The Department of Legal Studies provides high quality advanced legal education and education in human rights. Its programs are among the finest in Europe, enabling students to obtain a solid grounding in fundamental legal concepts in civil law and common law systems and to develop unique skills in comparative analysis. Our students are encouraged to see complex legal and social problems in their broader context and seek solutions across continents and disciplines.
Our first master programs were established in 1992 to respond to the challenges of constitutional, legal and political transition to democracy. We have gradually expanded our curriculum to explore the challenges established and emerging democracies and their societies face in an increasingly globalized world. Today, our students come from over 30 countries and are received by our outstanding international faculty from 20 countries. The diversity of our academic community serves as a resource for professional development, a constant source of inspiration for developing new ideas and an unmatched opportunity for personal development in and outside classes.
The Department's Master's program in Comparative Constitutional Law is the only such degree in this subject in the world, training future civil servants, NGO leaders and IGO professionals, and academics to respond to domestic and global constitutional challenges in a theoretically grounded and policy-relevant manner. The Master's program in International Business Law enables graduates to become competent participants in international business structures and transactions through offering a range of courses in dispute resolution, comparative and international business law and the regulation of business environments. This program also offers, in collaboration with the Department of Economics, a joint degree in Economic and Legal Studies.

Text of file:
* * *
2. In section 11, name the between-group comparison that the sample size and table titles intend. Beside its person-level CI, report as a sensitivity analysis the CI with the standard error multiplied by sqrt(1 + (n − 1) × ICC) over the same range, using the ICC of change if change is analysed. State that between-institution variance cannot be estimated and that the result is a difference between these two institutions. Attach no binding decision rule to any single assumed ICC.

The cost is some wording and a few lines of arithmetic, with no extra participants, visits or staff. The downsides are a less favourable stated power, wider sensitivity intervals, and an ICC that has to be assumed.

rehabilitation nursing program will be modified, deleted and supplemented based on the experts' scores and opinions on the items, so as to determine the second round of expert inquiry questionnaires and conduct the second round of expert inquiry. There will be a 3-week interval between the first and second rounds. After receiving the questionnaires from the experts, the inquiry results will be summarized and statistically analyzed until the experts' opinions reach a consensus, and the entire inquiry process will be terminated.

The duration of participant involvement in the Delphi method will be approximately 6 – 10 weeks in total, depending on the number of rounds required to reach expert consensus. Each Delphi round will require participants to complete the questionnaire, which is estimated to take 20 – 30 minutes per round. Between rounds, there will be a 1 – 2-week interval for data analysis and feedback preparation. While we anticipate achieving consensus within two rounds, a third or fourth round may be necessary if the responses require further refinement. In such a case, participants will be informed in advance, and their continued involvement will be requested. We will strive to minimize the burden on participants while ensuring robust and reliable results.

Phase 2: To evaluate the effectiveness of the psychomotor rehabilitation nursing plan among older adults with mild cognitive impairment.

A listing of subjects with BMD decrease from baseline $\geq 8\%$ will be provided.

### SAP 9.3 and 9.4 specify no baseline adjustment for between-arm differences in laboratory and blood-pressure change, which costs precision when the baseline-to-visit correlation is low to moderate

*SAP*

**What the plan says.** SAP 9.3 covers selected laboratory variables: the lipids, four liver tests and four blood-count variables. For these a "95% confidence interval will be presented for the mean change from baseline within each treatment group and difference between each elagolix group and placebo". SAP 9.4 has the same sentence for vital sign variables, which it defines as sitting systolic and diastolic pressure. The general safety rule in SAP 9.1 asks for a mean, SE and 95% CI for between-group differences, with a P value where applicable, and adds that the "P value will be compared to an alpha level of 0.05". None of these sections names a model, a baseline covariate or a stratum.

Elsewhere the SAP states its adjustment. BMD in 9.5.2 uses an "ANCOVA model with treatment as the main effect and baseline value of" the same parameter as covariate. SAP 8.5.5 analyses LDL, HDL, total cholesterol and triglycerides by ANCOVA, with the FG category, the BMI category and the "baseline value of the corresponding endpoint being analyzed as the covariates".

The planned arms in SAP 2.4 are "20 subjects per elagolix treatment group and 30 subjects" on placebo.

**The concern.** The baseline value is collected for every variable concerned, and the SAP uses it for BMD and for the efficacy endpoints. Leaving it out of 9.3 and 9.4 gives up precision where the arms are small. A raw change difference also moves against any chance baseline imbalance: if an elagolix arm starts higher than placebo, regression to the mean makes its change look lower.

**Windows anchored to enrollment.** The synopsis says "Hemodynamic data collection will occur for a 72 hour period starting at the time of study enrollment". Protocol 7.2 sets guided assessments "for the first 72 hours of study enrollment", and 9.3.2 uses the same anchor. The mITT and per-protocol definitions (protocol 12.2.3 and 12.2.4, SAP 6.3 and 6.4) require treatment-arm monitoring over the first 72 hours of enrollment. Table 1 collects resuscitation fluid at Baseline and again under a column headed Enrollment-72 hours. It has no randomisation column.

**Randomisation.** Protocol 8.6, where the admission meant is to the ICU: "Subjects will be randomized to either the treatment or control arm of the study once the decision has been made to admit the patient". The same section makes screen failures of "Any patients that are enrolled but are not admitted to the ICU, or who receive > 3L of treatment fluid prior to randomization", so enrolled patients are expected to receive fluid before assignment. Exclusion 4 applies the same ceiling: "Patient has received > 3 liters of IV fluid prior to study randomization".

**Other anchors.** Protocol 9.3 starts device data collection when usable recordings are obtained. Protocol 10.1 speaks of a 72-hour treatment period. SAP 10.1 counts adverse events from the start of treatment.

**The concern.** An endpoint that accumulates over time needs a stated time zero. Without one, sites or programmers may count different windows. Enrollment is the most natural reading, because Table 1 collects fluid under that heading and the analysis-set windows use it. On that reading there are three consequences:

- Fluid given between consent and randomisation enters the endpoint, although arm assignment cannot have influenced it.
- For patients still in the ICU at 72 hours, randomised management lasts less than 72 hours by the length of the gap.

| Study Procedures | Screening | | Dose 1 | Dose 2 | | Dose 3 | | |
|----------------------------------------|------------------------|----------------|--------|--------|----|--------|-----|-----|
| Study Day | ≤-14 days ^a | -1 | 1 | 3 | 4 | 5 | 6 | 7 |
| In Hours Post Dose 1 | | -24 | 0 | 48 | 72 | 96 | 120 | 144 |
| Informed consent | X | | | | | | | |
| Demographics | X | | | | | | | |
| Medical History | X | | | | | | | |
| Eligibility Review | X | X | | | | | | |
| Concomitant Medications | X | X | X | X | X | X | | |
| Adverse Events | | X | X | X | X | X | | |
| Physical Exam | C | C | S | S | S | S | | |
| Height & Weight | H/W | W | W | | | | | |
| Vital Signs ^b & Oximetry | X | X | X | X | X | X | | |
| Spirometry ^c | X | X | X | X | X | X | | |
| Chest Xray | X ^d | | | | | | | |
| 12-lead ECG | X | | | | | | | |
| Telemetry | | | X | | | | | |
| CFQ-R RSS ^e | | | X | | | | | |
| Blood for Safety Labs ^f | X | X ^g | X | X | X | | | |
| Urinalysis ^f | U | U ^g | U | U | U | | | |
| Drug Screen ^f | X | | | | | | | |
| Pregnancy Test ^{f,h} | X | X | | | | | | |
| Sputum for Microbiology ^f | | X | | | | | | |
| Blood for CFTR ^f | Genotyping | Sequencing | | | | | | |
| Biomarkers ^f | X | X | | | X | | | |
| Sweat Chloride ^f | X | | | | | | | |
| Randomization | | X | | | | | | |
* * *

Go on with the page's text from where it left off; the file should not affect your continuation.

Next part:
The MA degree in Human Rights remains the first in the region to offer graduate education in international and European human rights for committed future practitioners of human rights. Students studying for an LLM degree in Human Rights also benefit from the highly interdisciplinary environment of the Human Rights Program, while they receive an advanced degree in the legal dimensions of human rights protection.
Our Doctoral Program offers an opportunity to conduct independent research, complete doctoral-level course work and gain experience with teaching and other academic activities. The Department of Legal Studies welcomes doctoral projects on topics pertaining to our research and teaching areas. Applicants holding a law degree qualify for an SJD degree offered by the Department of Legal Studies. Applicants not having a law degree, but holding a master's degree in a field related to human rights qualify for the Doctor of Philosophy (PhD) in Political Science — Human Rights Minor, offered jointly by the Department of Political Science.
The student/faculty ratio for the Department of Legal Studies is 7:1.